Come on, guys, change with the times. Your lucrative boxed software, annual upgrades and maintenance fees model is oh so 20th century and you have not shown yet that you realise the cloud computing wave that is going to dump on you.
Harte said CBA was now working with other financial services companies to assess where they could combine technology resources for non-strategic functions so that they could be commoditised and made into utility services.
If you dont change your ways, us financial services institutions are going to club together to share IT to further undermine your revenue model. And dont think we wont.
This story struck me as unusual in that bankers particularly those with national organisations are not known for being so outspoken. These are pretty tough words for vendors although they have probably already realised the cloud challenge.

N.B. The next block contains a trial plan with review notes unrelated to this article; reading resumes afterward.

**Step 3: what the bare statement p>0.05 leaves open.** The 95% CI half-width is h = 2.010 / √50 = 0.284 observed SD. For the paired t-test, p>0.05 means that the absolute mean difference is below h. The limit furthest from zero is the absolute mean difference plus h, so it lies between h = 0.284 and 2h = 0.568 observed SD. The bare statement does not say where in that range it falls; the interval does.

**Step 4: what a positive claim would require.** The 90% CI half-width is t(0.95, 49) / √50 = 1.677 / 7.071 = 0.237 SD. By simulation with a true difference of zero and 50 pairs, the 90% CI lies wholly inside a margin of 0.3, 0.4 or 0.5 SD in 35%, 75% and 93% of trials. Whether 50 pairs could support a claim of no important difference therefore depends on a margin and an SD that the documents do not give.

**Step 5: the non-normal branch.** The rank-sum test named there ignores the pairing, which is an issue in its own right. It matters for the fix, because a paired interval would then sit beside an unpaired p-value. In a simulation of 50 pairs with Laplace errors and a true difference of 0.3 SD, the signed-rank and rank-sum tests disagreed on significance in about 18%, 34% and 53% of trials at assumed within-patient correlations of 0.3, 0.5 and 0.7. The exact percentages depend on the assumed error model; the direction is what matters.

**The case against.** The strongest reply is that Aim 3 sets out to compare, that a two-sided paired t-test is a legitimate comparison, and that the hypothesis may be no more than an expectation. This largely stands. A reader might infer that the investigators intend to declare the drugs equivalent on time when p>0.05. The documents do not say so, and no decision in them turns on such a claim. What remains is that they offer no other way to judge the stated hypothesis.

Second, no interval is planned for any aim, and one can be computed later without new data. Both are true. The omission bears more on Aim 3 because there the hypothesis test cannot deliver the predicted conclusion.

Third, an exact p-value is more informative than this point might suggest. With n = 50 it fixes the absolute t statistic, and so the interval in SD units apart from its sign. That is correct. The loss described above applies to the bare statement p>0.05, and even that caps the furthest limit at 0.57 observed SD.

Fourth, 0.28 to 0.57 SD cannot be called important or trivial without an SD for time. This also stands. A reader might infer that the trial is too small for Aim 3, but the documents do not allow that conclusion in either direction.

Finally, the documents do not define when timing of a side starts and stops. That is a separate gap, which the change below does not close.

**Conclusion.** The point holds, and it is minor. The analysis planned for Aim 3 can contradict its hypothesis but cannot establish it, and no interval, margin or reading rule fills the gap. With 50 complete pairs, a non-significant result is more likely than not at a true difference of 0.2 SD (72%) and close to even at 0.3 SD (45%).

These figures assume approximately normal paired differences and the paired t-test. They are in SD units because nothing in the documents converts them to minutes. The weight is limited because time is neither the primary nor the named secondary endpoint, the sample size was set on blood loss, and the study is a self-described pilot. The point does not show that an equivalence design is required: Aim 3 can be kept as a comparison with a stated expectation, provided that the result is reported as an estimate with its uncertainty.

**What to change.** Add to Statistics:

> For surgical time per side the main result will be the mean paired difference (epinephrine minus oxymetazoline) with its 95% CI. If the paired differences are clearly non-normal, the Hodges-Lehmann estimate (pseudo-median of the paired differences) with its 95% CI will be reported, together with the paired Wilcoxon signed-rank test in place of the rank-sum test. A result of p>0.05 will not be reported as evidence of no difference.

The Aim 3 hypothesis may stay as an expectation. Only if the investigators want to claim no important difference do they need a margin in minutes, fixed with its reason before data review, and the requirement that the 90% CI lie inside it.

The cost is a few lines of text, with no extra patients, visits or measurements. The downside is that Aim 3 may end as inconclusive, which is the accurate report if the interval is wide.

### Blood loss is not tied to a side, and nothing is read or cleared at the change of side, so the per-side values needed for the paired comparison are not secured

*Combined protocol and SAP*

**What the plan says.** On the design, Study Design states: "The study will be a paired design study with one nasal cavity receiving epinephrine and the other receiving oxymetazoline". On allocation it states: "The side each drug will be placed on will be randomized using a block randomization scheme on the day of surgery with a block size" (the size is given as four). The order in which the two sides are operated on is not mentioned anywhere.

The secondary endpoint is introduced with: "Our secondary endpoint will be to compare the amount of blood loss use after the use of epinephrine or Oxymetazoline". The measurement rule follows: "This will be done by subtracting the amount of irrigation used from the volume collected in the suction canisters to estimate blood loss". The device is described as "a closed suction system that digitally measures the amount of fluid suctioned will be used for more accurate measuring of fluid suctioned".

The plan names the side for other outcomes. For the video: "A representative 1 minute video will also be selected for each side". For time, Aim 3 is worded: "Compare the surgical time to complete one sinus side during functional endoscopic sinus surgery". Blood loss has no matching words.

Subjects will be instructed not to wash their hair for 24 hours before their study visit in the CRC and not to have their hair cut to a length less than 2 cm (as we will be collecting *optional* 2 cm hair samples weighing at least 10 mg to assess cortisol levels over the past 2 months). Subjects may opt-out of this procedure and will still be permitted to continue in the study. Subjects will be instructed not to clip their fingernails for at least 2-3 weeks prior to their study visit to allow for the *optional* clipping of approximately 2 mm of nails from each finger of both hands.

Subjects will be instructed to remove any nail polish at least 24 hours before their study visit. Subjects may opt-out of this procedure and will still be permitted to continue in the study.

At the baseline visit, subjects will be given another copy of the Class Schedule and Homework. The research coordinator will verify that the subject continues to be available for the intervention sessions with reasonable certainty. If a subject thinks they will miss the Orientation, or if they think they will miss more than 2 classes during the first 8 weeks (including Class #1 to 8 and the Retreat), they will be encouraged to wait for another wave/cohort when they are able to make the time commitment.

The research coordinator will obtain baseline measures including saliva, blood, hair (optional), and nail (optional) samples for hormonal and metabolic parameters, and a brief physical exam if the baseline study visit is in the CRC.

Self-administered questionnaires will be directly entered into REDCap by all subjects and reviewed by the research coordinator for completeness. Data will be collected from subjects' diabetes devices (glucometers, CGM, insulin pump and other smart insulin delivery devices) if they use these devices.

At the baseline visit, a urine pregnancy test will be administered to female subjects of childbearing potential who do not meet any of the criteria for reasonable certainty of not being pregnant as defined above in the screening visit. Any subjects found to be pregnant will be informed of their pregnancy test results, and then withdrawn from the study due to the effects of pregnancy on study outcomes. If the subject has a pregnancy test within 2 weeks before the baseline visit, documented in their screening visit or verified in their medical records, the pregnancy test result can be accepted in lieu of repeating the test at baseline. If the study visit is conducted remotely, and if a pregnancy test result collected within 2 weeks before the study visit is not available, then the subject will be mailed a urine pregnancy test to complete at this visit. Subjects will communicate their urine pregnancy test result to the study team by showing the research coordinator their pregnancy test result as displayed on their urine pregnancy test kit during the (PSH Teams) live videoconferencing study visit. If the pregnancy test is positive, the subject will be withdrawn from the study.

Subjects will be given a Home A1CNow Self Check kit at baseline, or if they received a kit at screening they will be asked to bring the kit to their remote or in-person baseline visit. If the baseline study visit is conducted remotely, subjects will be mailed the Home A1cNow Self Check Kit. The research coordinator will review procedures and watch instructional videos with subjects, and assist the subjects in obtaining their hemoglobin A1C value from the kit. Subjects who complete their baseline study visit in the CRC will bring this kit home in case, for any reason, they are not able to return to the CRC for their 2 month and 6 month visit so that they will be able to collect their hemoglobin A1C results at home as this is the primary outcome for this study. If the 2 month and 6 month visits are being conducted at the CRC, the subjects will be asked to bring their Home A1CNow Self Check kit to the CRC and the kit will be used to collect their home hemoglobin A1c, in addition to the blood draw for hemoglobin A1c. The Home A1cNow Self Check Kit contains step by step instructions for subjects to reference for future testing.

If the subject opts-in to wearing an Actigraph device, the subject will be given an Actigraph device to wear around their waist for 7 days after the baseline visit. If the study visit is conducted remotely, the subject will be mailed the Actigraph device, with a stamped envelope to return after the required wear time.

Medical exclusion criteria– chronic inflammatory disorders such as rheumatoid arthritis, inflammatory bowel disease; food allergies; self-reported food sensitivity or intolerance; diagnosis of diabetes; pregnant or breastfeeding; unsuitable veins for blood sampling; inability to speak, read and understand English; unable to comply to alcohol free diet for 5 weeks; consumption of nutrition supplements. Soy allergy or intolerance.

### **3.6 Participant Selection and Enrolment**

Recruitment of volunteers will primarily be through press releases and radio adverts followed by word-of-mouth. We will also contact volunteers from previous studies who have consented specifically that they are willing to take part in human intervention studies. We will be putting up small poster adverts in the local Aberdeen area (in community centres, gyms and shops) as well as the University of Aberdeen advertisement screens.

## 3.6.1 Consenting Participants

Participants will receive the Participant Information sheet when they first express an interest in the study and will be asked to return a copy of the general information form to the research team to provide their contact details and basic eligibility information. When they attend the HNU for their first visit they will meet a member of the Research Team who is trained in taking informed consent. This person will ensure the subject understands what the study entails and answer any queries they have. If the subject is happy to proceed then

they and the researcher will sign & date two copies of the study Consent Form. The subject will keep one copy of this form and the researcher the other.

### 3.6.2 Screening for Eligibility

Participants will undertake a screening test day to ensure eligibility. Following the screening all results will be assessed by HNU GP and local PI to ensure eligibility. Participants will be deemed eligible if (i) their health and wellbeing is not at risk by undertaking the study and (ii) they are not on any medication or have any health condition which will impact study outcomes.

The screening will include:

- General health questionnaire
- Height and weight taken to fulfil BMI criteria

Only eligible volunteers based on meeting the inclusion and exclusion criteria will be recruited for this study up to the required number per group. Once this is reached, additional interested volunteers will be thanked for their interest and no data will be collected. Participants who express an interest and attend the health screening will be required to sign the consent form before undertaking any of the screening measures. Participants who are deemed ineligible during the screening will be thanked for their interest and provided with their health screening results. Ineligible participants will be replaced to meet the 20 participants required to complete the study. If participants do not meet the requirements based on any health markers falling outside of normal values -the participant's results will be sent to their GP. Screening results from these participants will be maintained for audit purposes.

After all, taking Microsoft alone, Steven Balmer recently said he was betting his organisations future on the cloud. He said: A year from now, 90 per cent of the 40,000 people working on software for Microsoft, would, in some way, be working in the cloud.
I would be interested in your thoughts on this issue: Do you think traditional vendors are changing their approaches to recognise the likely impact of cloud computing? Have they acknowledged that the rules of the game have changed? Let me know.
Ross O. Storey, currently the Managing Editor of Fairfax Business Media Asia, is responsible for the editorial content and production of MIS Asia, CIO Asia, Computerworld Singapore and Computerworld Malaysia magazines.
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